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Misery (1990) 

Book by Stephen King Screenplay by William Goldman Directed by Rob Reiner

Words I’m sure many readers can relate to. Losing ourselves at the thought of being able to mutter such a phrase to our favorite person of interest. But what would it take to even be considered such, declarations otherwise coming so effortlessly? Believing this account to be an undoubtedly tough subject for any Author to truly envelop themselves around, Stephen King felt just as strongly about choosing the Director for this particular project. Having favored Rob Reiner’s adaptation of his novella “The Body,” (Stand By Me) best amongst his many others. Unwilling to give up rights if unable to obtain. Yet needing to merge a mixture of comedy into the tale, done so in a way that wouldn’t overshadow the heavy context, yet remain light enough for the occasional break of tension between the characters as their relationship developed. Something versatile Director Reiner could easily handle, earning Kathy Bates an Oscar for Best Actress; a first for the genre.

In a story about how acclaimed Author Paul Sheldon (James Caan) had finally completed a novel not having to do with the archetypal character having gained his fame and popularity for. Finalizing the occasion with a tradition, of which would favor most profitable in the end, finding himself at the mercy of the weather upon leaving the Silver Creek Lodge. Not knowing the injuries obtained from the accident would be the least of his worries for the foreseeing future. Saved by an unlikely hero in which is no coincidence at all, it’s as though it would take more than luck before Paul would start making his own decisions for the remainder of the time spent with his biggest fan.

His rescuer Annie Wilkes (Kathy Bates), a neurotic mess whose inability to differentiate between reality and fiction, had caused her to live a life of solitude in her later years. Having been a nurse, it wasn’t until after her husband left her that she began to dive into her work; working mostly night shifts at the Hospital. Finding solace in Paul’s books concerning Misery, saved by his words alone it would seem. All the while mind you, this is being told in a heartfelt manner as he *unloads* his fluids; the hint of comedic value being truly depreciated in comparison to the suspense created overall.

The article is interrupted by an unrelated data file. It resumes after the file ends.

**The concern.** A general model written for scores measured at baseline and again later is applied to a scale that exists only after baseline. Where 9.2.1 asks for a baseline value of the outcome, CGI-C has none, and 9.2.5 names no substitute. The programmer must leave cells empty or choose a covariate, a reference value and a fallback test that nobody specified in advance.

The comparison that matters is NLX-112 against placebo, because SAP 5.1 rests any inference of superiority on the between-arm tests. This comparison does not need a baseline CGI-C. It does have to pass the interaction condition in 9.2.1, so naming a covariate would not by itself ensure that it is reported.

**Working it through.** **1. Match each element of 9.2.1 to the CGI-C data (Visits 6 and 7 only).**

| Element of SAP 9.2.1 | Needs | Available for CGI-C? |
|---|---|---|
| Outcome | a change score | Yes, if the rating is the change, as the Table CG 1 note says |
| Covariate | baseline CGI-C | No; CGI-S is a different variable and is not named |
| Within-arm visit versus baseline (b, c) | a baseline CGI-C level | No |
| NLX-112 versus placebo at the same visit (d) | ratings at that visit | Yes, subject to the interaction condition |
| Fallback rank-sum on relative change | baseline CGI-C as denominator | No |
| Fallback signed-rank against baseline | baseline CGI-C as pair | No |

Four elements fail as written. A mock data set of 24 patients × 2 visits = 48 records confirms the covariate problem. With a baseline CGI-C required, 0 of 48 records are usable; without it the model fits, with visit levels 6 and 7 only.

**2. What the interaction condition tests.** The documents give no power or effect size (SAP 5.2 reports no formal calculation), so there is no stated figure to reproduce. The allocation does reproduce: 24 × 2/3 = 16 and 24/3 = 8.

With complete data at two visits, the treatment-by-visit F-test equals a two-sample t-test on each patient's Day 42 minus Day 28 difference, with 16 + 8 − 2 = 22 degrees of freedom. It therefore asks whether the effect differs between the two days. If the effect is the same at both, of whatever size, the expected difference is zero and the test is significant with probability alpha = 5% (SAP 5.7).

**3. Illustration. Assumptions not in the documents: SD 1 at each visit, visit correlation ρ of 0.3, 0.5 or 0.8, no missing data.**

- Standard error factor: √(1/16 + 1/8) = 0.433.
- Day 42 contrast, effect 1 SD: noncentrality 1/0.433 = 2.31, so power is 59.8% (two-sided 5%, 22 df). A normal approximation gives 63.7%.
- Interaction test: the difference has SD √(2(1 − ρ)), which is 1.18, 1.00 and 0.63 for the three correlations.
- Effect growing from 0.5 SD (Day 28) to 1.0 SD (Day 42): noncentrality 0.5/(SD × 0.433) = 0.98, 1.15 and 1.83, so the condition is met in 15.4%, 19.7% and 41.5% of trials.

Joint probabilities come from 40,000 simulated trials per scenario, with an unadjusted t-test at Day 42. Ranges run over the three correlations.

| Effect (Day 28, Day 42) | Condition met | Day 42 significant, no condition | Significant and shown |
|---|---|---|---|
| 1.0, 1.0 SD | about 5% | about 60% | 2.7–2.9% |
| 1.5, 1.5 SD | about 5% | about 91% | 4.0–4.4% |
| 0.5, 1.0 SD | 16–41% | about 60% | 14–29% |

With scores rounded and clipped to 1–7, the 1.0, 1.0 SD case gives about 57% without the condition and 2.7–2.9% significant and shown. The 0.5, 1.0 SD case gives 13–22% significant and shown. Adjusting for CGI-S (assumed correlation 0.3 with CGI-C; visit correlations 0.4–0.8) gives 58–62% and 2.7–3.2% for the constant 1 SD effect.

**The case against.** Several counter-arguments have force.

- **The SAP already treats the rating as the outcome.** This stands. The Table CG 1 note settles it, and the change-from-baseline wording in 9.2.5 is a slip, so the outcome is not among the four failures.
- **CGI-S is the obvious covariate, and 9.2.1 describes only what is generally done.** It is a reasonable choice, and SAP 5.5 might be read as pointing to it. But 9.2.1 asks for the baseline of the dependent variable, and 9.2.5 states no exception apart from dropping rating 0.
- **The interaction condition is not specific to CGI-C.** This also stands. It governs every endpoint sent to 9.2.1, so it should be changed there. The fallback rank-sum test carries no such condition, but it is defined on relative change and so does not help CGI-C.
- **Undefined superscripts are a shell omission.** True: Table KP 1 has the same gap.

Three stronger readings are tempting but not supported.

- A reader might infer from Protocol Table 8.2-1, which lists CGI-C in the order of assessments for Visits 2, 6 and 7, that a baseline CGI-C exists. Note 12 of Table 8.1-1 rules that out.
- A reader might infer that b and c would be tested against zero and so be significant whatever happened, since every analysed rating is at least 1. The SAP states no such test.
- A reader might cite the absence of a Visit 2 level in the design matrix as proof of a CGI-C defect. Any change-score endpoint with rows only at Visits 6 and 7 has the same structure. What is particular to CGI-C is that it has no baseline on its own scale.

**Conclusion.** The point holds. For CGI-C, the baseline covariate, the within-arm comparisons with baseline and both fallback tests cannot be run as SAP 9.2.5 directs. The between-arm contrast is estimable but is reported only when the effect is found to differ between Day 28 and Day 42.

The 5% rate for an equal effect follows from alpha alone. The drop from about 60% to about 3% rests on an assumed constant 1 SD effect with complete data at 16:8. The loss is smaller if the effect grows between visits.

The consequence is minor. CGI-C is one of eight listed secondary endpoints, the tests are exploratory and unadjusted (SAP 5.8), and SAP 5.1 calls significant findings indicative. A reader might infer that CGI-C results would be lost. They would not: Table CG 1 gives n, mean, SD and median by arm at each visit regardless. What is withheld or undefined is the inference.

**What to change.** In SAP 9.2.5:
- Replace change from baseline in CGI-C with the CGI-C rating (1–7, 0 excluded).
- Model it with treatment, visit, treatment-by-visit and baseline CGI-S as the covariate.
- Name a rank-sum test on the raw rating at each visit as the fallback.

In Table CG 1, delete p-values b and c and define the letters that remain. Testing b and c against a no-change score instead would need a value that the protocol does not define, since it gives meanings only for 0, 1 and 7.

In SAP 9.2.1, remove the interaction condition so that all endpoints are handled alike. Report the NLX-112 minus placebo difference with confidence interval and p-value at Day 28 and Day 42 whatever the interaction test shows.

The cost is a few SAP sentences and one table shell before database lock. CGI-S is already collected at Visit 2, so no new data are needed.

Visited later that night by an altogether different Annie, the second occasion in which her neurosis would be most prominent. Where one must appreciate the carefully chosen close-ups to indicate the madness full on. For after finishing Paul’s latest novel and finding that it didn’t end in a way she saw fit, all Hell broke loose. It was one thing for his new novel to lack the nobility she knew him capable of. But killing off the character of Misery became more than she could handle.

It’s from here on out that their relationship develops into some sad display of petty behavior; Paul knowing what had to be done in order to stay alive. Playing into Annie’s sick game of being the devout writer, aimed at pleasing his fans. All the while wrapping his mind around the situation at hand, working on a means of escape. Discovering a way to escape his room, though for brief periods of time. Its in his second time that he discovers the scrapbook with the finer details behind her indiscretions. Churning out page after another once receiving a “50 pound clunker” where he was expected to write out would what be his masterpiece. Discovering a way to bring Misery back into her life, expecting nothing less from his genius. Eventually taking further precautions after the newly founded information on his nurse, who had as well, began to sniff out his intentions after noticing something misplaced throughout the house.
Paul’s agent Marcia (Lauren Bacall) having put in a call to the local Sheriff’s office expressing her concern. Buster (Richard Farnsworth) immediately taking interest and poking around the town. His keen sense of danger, or perhaps lack of anything else ever gong on around town, leads him to Ms. Wilkes place. Inquiring what knowledge was had on the Author as a tour of the house ensues. Fed some story of how after she had heard of the accident, she took it upon herself to emulate him in the only way configuring; taking on his work so he could live on forever. Almost getting away with it to if not for the noise heard once stepping out her house. Rushing back in to receive a blow from a shotgun, Paul next as far as she was concerned. Though admittedly came forward, pleading they wait, finally knowing how it all should end; soliciting his trio for the concluding ceremony.

The character of Annie being one of the true greats for women in Horror. The way her voice carries into the scene for the first time, the slow haze as her face appears. A new audience wouldn’t even be able to dream up what was in store for dear Paul. And the innocence otherwise maintained. That is, until hearing of any nonsense going on with her Misery. Her outwardly distraught facial expressions, hilarious choice of curse words and dead pan stare combined for a truly chilling person to find yourself ever in the presence of. An uncertainty combining with great talent made for quite the deadly execution. Everything truly memorable about this film going back to Kathy Bates. When it wasn’t even a  matter of anything else being sub-par. Because the cameos from Lauren Bacall and Richard Farnsworth were both fulfilling in their own nature. James Caan equally deserves notation for his for being able to simulate, in copious amounts, excruciating pain while hardly ever moving in a regular fashion. When thinking back in Horror, its mostly males that come to mind with the helpless victims being some girl everyone forgets in the long run. Yet the same could not be said for Misery and that of its leading lady.